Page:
Bringing Some Clarity to Social Media Influence

10 Dec

The emphasis on influencer marketing in social media has reached a fever pitch in 2011 and with it a flood of tools and opinions on how to navigate the influence waters. This is interesting in that one of the most powerful aspects of social media marketing is the ability to establish connections and relationships directly with prospects and customers and not have to go through an intermediary to communicate. But we’ll leave that to the social strategists to reconcile and justify. Influencer marketing is hardly a new strategy. Through the years, much work in traditional public relations utilized influencer targeting (e.g. market analysts, financial analysts, KOLs, other customers) to help amplify and endorse a brand or a company’s products and services. So why is there so much discussion and confusion about influence in social media? Let’s explore.       

Influence Basics

A definition I like for influence is: effecting change in another person’s attitudes, opinions, beliefs and/or behavior. I believe the most overlooked word in this definition is change.  Without change influence has not truly occurred. One challenge here is influence can happen without any resulting short-term observable action. Influence takes hold primarily between the ears, not necessarily with hand on mouse or wallet. This creates fundamental challenges when trying to measure the degree to which influence has occurred.

Another challenge we face is that influence is contextual not absolute. People who influence others do so primarily in areas where they have specific expertise or authority. It is common to be influential in one area but have little or no influence in others. One of the main issues with current influence tools are they do a relatively poor job of establishing contextual relevance.

The distinction between creating influence within a target audience and who/what has influence over the target has a tendency to get muddled. To clarify, determining who has the potential to influence the target audience, (the influencers), is a targeting question. Have we created influence, (changed attitudes, opinions, beliefs and/or behavior) is a measurement question.   

Influence is purposeful. In real life or digital life, when we set out to change the opinion, attitude, beliefs or behavior of another person or group, we do so with a downstream motivation – for them to take a specific action. The list of possible actions is lengthy – buy a product, visit a website, tell a friend, vote, wave a sign and donate to name a few. Of course, not all desired actions are equal in terms of amount of influence required for change. Opinions might be easier to change than an attitude. An attitude is easier to change than a belief. Behavioral change can range from relatively easy to nearly impossible depending on the specific behavior. In marketing, the ultimate behavior or action we try to influence is purchase behavior. It is important to think through the specific actions you hope the target will take as a result of being influenced. This is also the sweet spot for influence measurement.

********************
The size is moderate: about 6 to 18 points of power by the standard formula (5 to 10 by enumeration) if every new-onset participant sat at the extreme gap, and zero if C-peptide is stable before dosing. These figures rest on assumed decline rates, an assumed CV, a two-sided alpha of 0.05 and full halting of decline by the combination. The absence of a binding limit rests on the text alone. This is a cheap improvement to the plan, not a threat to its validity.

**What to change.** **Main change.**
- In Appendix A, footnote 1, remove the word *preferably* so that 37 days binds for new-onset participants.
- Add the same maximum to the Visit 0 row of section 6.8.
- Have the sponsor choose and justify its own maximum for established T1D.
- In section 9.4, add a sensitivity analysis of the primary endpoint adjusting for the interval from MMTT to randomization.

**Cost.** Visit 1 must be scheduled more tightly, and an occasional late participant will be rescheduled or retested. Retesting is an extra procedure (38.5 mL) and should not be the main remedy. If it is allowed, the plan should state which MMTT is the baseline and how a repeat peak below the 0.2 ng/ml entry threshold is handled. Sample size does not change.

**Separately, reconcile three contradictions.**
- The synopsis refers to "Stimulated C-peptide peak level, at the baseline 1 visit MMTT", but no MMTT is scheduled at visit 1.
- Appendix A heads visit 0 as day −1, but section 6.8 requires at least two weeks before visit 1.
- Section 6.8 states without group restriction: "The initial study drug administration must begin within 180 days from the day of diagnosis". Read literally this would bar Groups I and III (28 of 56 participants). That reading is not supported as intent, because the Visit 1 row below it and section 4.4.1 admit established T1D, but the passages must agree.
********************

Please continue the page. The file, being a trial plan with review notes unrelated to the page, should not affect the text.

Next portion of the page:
While creating an action/behavior change is the ultimate reason for influencing someone, it is helpful to think of the process of influence as two stages – opinion, attitude or belief change – and then, because of this change, did an action occur or was a behavior changed. Stated another way, the opinion change is an intermediate or micro outcome and the desired action is a final or macro outcome. Depending on the type of purchase decision there may be a time lag between the micro and macro outcomes that make it difficult to connect the dots. In his book The Business of Influence, Philip Sheldrake presents a concept called the “Maturity of Influence Approach”. Basically it melds two important concepts to use when thinking about influence measurement – focus on the influence, not the influencer (Philip refers to this as “influence-centric), and to start at the macro outcome/action and trace the path of influence back to the source(s) of influence. One simple example of this in a B2B context would be to ask the prospect at the time they are ready to make a purchase, “what sources of information or opinion were most valuable to you in making your decision to buy our product?” A similar question or two can be asked using a pop-up survey in an ecommerce situation. 

Influence and Engagement Confusion

A primary source of influence confusion is failing to distinguish between a simple act of engagement and the process of being influenced. If someone in my Twitter stream sends out a tweet and I retweet it, have they influenced me to retweet or have I simply engaged with that individual’s content? Many who have written about social media influence have suggested that in RTing the tweet, I have been influenced to do so. I do not believe that is the case. I have engaged with the content, but have there been any true changes in my attitudes, opinions, beliefs or behavior? Again, the operative word here is change. Does the act of RTing constitute a behavioral change? Probably not. Engagement – yes, influence – no.

Engagement is a necessary pre-condition to Influence. (This social media measurement model addresses the distinction) Without engagement you don’t have the opportunity to influence. Influence, however, only occurs if that engagement leads to a change in attitudes, opinions, beliefs and behavior.